Here are noted some of the pictures and sculpture in the Victorian galleries at the National Portrait Gallery.
The Pre-Raphaelites are represented by Millais, with portraits of Disraeli, Gladstone and Arthur Sullivan the composer; and by Burne-Jones, with a fine picture of Kipling. The portrait of Burne-Jones himself is by his son, Philip Burne-Jones, and shows him stooped, painting, and looking far older than his 65 years. The Pre-Raphaelite sculptor Woolner has among others, the well-known portrait of Tennyson. The Classical painters represented include Leighton, with his famous Richard Francis Burton, a portrait by Alma Tadema of his follower Alfred William Waterhouse, and most importantly, a number of works by G. F. Watts, who with his Carlyle, Morris, Cardinal Manning and well-known Ellen Terry, shows himself as a great portraitist. Look for example at the brutally unflattering Baron Lawrence.
Fellow travellers of the Pre-Raphaelites include W. B. Richmond with a Robert Louis Stephenson. And of a later date, an instantly recognisable picture by J. E. Southall of himself with wife. Evelyn de Morgan has a portrait - disturbingly egg-headed - of her husband William de Morgan with pot.
Daniel Maclise is represented by awkwardly-limbed depictions of Dickens and Buchstone, and the portrait of Maclise himself is by E. M. Ward. Relevant to Trafalgar Square round the corner is John Ballantyne's picture of Landseer working on his Lions, and the same artist also shows Sir Francis Grant in his studio. The various portraits by Grant indicate that his reputation as a portraitist rested on his superb depiction of skin tones rather than of character - he does not even come close to Watts, in my opinion. Another great artist and uncompromising portraitist is Herkomer, with Baden-Powell and especially Baron Fisher. And a kindred spirit to Herkomer was Frank Holl, here represented by W. S. Gilbert and John Tenniel.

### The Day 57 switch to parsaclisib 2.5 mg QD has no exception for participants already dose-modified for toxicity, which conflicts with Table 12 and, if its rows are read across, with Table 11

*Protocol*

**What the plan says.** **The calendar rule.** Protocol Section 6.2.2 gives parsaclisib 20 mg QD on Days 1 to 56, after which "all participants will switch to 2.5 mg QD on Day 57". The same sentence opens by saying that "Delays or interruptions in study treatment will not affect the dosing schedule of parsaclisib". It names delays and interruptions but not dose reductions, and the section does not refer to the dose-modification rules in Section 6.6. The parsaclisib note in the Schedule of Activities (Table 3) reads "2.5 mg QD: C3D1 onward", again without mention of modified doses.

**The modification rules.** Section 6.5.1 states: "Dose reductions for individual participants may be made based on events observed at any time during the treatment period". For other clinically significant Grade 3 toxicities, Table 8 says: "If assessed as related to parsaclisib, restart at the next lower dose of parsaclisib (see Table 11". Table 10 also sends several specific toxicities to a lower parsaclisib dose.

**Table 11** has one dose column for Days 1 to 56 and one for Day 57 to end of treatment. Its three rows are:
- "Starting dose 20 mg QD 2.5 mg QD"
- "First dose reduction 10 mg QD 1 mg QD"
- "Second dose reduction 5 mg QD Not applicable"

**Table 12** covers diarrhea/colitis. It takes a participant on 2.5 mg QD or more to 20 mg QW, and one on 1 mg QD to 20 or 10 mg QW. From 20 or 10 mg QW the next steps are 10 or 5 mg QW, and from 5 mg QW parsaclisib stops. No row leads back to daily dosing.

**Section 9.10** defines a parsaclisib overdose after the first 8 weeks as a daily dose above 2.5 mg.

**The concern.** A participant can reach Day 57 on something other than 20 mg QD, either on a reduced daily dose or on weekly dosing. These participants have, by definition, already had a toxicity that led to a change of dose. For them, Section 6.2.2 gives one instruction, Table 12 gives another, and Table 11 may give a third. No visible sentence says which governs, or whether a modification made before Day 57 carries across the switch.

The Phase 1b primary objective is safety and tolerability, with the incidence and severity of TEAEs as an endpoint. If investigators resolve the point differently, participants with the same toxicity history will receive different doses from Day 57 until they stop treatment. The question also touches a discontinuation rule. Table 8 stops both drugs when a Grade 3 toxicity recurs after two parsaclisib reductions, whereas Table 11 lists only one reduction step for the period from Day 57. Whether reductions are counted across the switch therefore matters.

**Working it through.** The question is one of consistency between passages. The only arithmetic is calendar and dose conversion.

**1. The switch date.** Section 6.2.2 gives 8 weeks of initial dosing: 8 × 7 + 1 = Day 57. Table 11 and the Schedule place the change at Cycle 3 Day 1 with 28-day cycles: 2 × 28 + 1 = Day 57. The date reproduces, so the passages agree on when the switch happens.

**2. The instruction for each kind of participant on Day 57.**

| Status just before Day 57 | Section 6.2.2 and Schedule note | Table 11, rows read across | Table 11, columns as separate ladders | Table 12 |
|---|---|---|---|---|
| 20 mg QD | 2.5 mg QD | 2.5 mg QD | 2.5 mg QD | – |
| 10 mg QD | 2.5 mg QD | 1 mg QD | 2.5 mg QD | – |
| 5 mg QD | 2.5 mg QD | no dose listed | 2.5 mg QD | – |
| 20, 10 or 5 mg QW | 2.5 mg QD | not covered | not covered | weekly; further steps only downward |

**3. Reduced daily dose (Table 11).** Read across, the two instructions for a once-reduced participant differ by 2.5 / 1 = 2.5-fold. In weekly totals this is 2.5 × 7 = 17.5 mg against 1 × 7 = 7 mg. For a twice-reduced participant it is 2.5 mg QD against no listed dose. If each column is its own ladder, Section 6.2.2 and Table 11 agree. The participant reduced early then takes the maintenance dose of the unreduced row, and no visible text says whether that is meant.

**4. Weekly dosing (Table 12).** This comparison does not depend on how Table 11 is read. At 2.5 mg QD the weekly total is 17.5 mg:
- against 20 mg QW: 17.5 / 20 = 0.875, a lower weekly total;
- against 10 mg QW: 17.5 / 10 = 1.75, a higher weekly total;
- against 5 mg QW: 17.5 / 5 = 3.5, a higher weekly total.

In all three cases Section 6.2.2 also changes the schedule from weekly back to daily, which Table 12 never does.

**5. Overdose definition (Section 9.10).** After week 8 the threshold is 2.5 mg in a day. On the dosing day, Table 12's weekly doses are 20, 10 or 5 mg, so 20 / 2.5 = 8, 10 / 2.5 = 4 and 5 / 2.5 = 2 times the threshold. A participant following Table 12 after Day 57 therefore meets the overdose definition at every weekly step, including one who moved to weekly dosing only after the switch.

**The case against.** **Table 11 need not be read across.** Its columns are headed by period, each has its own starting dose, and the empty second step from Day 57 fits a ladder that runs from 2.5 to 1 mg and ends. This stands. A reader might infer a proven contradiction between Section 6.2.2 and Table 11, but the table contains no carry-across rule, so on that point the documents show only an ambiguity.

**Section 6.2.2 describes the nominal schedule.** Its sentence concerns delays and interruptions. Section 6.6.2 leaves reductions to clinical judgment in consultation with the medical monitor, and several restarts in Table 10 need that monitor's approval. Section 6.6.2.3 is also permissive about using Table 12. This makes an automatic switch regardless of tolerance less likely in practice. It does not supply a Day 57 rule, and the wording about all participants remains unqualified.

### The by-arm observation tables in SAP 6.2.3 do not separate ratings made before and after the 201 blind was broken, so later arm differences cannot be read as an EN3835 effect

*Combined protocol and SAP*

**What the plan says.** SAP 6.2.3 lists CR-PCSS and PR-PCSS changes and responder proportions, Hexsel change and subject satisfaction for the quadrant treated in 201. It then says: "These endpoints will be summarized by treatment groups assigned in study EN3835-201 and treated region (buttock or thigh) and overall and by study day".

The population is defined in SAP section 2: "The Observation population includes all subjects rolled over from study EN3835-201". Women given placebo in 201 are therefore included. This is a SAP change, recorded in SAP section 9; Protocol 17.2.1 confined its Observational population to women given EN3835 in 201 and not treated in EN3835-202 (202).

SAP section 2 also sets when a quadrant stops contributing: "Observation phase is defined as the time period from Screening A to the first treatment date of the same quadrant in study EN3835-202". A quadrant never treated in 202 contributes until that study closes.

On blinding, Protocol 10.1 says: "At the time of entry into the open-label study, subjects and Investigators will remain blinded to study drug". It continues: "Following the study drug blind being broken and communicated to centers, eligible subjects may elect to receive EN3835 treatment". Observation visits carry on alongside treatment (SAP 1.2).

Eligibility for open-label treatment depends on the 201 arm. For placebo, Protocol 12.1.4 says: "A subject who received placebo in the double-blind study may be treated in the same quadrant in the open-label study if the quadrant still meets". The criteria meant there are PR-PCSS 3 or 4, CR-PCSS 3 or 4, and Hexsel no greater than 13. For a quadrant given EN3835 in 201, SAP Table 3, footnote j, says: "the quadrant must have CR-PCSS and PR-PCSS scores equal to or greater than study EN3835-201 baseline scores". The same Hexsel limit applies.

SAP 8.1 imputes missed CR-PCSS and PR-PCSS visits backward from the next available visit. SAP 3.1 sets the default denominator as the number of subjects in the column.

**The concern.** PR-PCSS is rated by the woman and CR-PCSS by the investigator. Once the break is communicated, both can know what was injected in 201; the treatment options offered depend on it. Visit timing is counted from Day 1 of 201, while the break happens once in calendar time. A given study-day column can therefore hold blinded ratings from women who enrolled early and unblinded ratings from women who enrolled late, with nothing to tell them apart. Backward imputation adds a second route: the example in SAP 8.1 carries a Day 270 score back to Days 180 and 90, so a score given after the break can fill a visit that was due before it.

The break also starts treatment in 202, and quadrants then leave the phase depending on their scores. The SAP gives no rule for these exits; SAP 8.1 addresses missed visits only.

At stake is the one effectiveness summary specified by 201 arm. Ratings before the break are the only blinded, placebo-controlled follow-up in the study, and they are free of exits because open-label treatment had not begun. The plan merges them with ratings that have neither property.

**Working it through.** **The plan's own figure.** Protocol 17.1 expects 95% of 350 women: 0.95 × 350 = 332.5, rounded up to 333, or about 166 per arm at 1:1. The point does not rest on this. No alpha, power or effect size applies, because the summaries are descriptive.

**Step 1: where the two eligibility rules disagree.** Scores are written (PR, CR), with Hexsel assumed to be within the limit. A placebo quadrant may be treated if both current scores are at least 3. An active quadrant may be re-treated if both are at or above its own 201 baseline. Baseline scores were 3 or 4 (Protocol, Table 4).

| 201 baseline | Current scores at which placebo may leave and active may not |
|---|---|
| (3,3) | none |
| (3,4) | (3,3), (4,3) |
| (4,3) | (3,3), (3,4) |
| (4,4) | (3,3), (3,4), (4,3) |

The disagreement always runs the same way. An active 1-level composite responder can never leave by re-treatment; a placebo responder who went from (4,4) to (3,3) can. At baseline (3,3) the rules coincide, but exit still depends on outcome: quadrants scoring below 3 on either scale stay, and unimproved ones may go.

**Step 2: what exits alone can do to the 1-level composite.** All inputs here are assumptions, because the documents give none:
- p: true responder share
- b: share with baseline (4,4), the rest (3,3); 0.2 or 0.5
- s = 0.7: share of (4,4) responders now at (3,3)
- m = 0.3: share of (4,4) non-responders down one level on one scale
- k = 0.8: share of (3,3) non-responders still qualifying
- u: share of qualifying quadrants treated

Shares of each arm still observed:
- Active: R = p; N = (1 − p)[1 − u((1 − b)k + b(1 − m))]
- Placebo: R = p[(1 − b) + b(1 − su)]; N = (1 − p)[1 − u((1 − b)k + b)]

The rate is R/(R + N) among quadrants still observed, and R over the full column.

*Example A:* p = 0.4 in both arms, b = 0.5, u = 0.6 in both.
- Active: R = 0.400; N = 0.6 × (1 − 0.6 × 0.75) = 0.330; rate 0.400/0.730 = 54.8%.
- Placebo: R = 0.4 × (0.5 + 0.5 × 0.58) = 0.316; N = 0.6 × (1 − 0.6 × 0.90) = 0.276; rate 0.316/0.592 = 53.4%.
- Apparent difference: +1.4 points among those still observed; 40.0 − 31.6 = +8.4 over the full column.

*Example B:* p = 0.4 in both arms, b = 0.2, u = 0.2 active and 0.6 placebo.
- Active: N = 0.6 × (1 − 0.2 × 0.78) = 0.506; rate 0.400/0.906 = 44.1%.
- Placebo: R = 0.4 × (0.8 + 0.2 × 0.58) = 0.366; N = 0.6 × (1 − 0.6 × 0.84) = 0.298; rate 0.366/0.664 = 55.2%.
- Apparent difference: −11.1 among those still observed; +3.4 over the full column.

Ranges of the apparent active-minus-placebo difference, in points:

W. S. Cope has a self portrait, and notable also are the ugly self portrait by Redgrave and the rather dashing one by William Powell Frith. James Sant has a good society portrait of an opera singer, Adelina Patti. The better-known Hon. John Collier is represented by pictures of Darwin and Huxley. H. R. Pickersgill has an interesting picture of the naturalist and dinosaur discoverer Richard Owen, holding a nautilus shell and with complete hapless beast in a pickle jar beside him.
There is an overly sweet and High Victorian Landing of Princess Alexandra at Gravesend by Henry Nelson O'Neill. Thomas Jones Barker has two of his more important works, Secret of England's Greatness (Queen Victoria presenting a Bible), and The Relief of Luchnow, with dying and looting in the foreground, famous generals congratulating each other in the midground, and exotic spires and fire behind, with palms, camels and elephants. Both pictures are Orientalist in spirit.
The various Victorian photographic work includes a few pictures by Julia Margaret Cameron, including Tennyson.
There is a fine display of Victorian sculpture, including especially a range of works by J. E. Boehm, of which Henry Cole may be singled out for particular praise. E. Onslow Ford is represented by a bust of Millais, and a striking portrait of Henry Irving. Thomas Brock has a bust of Leighton, and Jules Dalou one of Legros. Oddly, Chantrey has only a Queen Victoria on show. Mention must also be made of a highly theatrical if overly sentimental Queen Victoria and Albert in Anglo Saxon Dress by William Theed.
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Victorian art in London // Trafalgar Square // Charing Cross Road